Ciarán Murphy: Alan Dillon leaves knowing he gave it his all
Mayo stalwart bows out while Wicklow’s James Stafford is tempted back to the fray
Alan Dillon celebrates Mayo’s win over Dublin in 2012. He served the county with great distinction over a long career. Photograph: James Crombie/Inpho
The news earlier this week was of retirements and returns. For Wicklow’s James Stafford, he apparently couldn’t say “no” to his new manager John Evans when he came suggesting a return to the inter-county scene.
The process of coming to terms with your advancing years was once upon a time begun by that moment when the Gardaí started looking younger than you. My older brother managed to convince himself that, as long as there was a player the same age as him still playing in the Premier League, he had a shot at making it. The retirement of Ryan Giggs was thus a painfully long overdue moment of reckoning.
As a fellow 35-year old, I feel a certain kinship with Messrs Stafford and Dillon. Both of them have made their decisions with a clear conscience.
Notwithstanding the absence of a Celtic Cross, Dillon couldn’t have squeezed any more from himself. He failed to win an All-Ireland final in eight attempts, more than any player in history, but he played an extraordinary 66 times in the championship for Mayo. He simply didn’t have any more to give, and that’s a perfectly understandable, perfectly relatable feeling that many club players can empathise with.
As he said himself in his announcement on Tuesday – “I stand here at the end of this ride, knowing I gave it my all. I look forward to the next chapter and know that I have been blessed in so many ways to have experienced what I have.”
Stafford is slightly different. He was magnificent throughout his time with Wicklow before he announced his first retirement in 2015, particularly during Mick O’Dwyer’s time involved, when for all of Leighton Glynn’s international rules profile, he was the dominant player for his team.
They won their first ever game in Croke Park in 2008, against Kildare, and beat Fermanagh, Cavan and Down in the qualifiers in 2009 – and through all those successes he was immense at midfield.
But before and after those couple of years, there must have been regrets; regrets that his fellow players weren’t more committed, regrets that he didn’t receive the best coaching he could have gotten, regrets that the work required to get Wicklow moving forward and up the divisions wasn’t being done.
People will say that Dillon is the man with regrets, and after eight All-Ireland finals without a win, you can certainly see where they’re coming from. But as an athlete, as a footballer, could Alan Dillon have wrung anything more from himself?
Cillian O’Connor summed it up best on Twitter on Tuesday – “obsessive dedication, selfless workrate, and team first, always. Can’t overstate his effect on Mayo over 18 years. If in doubt about anything, ‘What’s Dillo doing’ was always the q [uestion]. Thanks.”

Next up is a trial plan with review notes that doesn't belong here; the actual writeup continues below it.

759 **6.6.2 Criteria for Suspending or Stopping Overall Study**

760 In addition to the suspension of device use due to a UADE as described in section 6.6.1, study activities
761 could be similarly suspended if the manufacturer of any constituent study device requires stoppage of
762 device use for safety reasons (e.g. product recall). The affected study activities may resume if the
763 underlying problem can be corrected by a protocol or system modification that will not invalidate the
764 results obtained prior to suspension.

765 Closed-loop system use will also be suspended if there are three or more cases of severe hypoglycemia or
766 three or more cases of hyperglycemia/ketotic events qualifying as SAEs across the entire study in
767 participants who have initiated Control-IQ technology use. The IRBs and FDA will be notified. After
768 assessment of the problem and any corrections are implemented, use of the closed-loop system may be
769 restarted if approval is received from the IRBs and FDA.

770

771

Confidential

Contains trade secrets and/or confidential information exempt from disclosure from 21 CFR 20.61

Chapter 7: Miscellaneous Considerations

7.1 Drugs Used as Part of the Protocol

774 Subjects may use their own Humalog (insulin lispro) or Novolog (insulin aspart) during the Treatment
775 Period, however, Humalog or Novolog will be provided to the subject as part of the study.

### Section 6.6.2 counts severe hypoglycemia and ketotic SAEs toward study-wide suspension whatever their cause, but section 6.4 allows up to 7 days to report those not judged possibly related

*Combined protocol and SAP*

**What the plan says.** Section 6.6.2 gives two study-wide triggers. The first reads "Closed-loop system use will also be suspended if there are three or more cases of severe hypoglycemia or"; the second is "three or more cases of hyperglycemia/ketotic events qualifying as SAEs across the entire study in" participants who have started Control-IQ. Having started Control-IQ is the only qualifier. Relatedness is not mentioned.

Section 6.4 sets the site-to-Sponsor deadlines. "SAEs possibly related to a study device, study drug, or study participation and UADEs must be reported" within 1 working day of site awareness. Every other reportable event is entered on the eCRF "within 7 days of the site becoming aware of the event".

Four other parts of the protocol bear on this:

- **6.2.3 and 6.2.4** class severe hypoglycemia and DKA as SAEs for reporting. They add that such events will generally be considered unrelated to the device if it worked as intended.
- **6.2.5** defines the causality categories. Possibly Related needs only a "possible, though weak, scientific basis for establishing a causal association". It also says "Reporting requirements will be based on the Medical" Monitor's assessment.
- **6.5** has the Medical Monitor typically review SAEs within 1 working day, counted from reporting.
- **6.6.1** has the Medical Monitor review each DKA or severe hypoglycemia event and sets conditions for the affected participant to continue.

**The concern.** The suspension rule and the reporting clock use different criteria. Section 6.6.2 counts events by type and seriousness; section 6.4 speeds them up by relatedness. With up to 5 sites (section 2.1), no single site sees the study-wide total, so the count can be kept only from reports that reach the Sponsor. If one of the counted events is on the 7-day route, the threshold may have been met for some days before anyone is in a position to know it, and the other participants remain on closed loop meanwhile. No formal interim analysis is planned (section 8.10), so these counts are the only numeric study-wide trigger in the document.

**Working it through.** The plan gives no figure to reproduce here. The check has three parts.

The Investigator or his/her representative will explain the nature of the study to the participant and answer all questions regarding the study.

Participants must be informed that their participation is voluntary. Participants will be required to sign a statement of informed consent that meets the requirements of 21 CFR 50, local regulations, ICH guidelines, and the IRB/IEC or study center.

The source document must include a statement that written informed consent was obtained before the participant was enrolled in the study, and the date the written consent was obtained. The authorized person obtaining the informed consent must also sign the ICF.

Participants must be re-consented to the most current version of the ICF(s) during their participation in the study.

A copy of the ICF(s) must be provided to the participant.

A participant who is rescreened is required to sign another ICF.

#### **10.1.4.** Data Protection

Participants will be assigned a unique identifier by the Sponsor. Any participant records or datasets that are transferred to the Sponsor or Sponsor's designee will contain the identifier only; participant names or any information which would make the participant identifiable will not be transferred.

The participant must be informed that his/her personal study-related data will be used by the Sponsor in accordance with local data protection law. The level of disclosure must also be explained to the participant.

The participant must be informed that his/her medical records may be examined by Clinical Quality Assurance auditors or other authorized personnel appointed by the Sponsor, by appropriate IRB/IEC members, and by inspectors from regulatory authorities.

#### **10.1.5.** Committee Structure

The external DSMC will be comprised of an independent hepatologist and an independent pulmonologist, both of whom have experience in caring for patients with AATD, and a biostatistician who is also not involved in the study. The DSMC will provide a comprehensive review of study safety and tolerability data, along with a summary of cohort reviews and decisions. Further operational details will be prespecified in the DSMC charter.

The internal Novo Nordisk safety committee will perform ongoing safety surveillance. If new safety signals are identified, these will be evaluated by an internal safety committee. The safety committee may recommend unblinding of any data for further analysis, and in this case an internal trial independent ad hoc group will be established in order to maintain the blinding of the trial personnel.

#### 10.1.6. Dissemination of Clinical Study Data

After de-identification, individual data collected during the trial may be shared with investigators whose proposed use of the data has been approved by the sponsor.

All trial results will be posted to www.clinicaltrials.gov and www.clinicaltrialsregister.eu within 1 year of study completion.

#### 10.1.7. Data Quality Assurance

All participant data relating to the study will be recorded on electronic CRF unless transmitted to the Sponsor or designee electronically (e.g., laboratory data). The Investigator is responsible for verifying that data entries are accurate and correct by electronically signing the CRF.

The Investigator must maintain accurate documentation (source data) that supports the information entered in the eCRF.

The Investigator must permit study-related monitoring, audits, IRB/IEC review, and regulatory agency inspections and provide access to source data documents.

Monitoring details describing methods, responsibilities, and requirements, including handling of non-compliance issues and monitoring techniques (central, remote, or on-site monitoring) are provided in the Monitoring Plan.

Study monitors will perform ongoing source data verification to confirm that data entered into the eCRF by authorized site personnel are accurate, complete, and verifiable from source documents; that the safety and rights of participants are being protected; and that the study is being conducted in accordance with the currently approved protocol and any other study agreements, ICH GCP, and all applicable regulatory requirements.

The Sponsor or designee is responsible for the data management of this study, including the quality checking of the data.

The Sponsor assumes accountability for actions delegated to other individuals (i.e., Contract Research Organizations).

As you move into your mid-thirties, you realise that the regrets that really hurt aren’t the ones that Alan Dillon feels this week – the regrets that events beyond your own personal control couldn’t be corralled in your favour. That’s sadness, but it’s not regret, not in it’s most painful, personal iteration.
The regrets that really sting are the ones where you question if there was anything more you or your colleagues could have done. Those times when you feel like with a little more effort, things might have worked out a different way – in sport, and beyond sport too, of course.
As I saw the guards get younger, the clothes get progressively less wearable, and the sleeve tattoos more ubiquitous, I realised earlier this year that football was an itch I just hadn’t scratched to my satisfaction. Since I turned 21, I had missed more football seasons than I had played.
The regrets were not about matches played, although the county final (10 years, one month, and two days ago today, not that anyone’s counting) still smarts, but the football-free summers. And so it was that in June I found myself joining my local club Templeogue Synge Street, helpfully situated nowhere near either of those places, but very close to my house.
It might be romantic to say that playing for their second team was my version of raging against the dying of the light. The truth is rather more prosaic.
Football is a wonderful sport, and I just hadn’t played enough of it yet. And when I do feel the darkness descending, it will be hopefully be like those summer evenings of your youth when impersonating Marco Van Basten or Mickey Linden kept you entertained past 10pm. Not rage, in short, just happiness that you’d drained the day of every last drop.
We can all appreciate why Alan Dillon stepped away this week. We should also see the romance in James Stafford coming back for one more bite of the cherry. No regrets.